The Radiographic Union Score for Hip (RUSH): the use of a checklist to evaluate hip fracture healing improves agreement between radiologists and orthopedic surgeons
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The assessment of fracture healing following intertrochanteric fracture fixation is highly variable with no validated standards. Agreement with respect to fracture healing following surgery is important for optimal patient management. The purpose of this study was to (1) assess reliability of intertrochanteric fracture healing assessment and (2) determine if a novel radiographic scoring system for hip fractures improves agreement between radiologists and orthopedic surgeons.
Materials and methods
A panel of three radiologists and three orthopedic surgeons assessed fracture healing in 150 cases of intertrochanteric fractures at two separate time points to determine inter-rater and intra-rater agreement. Reviewers, blinded to the time after injury, first subjectively assessed overall healing using frontal and lateral radiographs for each patient at a single time point. Reviewers then scored each fracture using a Radiographic Union Score for Hip (RUSH) form to determine whether this improves agreement regarding hip fracture healing.
Inter-rater agreement for the overall subjective impression of fracture healing between reviewer groups was only fair (intraclass coefficient [ICC] = 0.34, 95 % CI: 0.11–0.52. Use of the RUSH score improved overall agreement between groups to substantial (ICC = 0.66, 95 % CI: 0.53–0.75). Across reviewers, healing of the medial cortex and overall RUSH score itself demonstrated high correlations with overall perceptions of healing (r = 0.53 and r = 0.72, respectively).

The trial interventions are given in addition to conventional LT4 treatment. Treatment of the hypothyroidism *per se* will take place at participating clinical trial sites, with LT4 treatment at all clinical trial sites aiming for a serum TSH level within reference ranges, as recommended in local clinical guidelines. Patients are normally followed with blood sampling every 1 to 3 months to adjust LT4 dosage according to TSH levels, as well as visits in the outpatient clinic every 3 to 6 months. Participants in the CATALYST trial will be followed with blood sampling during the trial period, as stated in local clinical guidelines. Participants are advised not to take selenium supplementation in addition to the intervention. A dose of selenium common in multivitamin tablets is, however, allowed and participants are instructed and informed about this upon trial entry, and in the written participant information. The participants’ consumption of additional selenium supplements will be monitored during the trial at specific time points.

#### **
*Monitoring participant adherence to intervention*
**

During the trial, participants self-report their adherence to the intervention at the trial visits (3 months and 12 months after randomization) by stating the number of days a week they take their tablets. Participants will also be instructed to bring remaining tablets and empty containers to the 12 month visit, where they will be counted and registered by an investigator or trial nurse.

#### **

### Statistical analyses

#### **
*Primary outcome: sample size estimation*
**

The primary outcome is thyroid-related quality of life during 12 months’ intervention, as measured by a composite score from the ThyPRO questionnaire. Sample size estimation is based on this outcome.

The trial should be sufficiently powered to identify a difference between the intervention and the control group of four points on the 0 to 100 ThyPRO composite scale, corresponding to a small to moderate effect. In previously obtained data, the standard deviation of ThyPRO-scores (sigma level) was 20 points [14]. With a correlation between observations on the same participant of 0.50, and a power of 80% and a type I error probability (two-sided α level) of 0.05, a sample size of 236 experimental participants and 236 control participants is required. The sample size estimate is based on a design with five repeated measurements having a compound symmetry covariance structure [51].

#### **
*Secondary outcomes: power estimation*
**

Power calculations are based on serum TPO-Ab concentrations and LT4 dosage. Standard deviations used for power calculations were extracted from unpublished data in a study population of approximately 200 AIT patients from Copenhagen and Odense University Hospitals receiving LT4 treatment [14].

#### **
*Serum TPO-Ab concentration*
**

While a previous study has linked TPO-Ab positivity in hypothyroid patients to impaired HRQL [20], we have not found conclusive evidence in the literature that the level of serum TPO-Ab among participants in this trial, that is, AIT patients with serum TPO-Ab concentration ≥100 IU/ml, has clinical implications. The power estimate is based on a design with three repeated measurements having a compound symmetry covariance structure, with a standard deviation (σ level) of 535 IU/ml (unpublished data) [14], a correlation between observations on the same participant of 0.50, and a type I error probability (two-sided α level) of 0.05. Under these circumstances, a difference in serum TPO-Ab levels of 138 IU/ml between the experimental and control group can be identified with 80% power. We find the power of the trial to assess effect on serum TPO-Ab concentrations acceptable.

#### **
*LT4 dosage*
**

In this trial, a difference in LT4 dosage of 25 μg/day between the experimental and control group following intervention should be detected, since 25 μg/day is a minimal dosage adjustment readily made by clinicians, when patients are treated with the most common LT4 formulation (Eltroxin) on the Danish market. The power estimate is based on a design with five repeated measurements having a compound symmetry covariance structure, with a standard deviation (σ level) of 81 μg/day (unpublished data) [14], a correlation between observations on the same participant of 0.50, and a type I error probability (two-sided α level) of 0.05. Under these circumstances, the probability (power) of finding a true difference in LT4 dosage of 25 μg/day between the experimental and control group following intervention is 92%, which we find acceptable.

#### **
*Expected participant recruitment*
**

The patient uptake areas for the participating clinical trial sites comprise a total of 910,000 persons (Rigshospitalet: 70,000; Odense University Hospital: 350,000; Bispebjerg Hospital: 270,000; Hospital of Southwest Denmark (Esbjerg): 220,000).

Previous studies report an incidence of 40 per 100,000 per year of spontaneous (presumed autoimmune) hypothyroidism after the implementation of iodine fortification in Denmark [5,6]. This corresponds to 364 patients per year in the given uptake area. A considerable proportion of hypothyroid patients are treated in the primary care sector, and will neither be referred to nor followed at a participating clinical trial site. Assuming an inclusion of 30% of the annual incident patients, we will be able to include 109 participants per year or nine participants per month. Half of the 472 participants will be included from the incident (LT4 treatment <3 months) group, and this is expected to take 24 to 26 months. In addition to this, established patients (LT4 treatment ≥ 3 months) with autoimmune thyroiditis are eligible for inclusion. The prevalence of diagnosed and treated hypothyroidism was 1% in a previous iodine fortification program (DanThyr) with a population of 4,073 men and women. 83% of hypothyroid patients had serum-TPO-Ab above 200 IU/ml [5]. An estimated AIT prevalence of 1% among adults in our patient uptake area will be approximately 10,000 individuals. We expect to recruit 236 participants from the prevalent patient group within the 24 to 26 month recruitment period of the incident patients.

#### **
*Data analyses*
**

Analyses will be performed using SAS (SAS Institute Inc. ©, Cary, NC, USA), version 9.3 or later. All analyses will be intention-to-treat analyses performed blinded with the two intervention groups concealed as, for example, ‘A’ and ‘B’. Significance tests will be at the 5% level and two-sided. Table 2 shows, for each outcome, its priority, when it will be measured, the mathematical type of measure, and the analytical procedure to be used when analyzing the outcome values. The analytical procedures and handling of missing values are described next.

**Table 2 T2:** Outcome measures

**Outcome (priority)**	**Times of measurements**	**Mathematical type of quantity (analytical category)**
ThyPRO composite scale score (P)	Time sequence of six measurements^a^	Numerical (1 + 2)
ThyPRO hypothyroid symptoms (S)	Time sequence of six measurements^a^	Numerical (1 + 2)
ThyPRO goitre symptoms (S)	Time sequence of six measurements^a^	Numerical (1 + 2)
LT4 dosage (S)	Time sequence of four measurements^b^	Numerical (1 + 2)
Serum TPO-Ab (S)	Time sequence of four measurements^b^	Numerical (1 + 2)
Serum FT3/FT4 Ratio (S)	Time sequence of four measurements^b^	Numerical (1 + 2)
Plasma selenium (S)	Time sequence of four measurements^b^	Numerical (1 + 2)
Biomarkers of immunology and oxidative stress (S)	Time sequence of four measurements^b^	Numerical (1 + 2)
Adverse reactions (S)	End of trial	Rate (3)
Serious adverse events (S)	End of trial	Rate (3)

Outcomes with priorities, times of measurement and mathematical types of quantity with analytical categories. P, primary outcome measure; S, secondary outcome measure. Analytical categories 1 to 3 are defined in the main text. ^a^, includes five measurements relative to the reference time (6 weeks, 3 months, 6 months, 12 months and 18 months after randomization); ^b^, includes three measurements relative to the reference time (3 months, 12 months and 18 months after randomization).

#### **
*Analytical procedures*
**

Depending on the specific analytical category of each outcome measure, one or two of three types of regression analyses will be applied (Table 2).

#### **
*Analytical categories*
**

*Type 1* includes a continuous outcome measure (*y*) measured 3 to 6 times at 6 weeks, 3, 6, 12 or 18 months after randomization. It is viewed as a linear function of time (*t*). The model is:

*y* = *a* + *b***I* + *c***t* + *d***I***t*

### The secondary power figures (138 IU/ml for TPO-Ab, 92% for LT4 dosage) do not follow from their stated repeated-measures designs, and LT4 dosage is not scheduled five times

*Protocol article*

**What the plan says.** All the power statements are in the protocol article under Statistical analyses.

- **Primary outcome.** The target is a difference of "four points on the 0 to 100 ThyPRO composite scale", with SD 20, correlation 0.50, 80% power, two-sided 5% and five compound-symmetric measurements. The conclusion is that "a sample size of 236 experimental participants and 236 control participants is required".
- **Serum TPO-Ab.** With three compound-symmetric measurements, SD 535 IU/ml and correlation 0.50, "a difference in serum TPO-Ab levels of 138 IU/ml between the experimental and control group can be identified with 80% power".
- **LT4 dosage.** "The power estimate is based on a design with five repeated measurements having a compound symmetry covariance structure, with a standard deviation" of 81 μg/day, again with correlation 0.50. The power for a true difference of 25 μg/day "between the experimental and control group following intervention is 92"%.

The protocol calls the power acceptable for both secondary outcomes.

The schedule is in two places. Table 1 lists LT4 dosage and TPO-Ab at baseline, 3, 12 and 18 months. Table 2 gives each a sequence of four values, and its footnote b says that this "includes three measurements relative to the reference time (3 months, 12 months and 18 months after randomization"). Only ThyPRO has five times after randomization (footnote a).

The RUSH score improves agreement of fracture healing assessment between orthopedic surgeons and radiologists, offers a systematic approach to evaluating intertrochanteric hip fracture radiographs, and may ultimately provide prognostic information that could predict healing outcomes in patients with femoral neck fractures.
KeywordsHip fractures Intertrochanteric fractures Fracture healing Reliability Radiographs
Conflict of interest
The authors declare that they have no conflict of interest.
Funding for this research was provided a research grant from AMGEN Inc. and Dr. Bhandari was funded, in part, by a Canada Research Chair.
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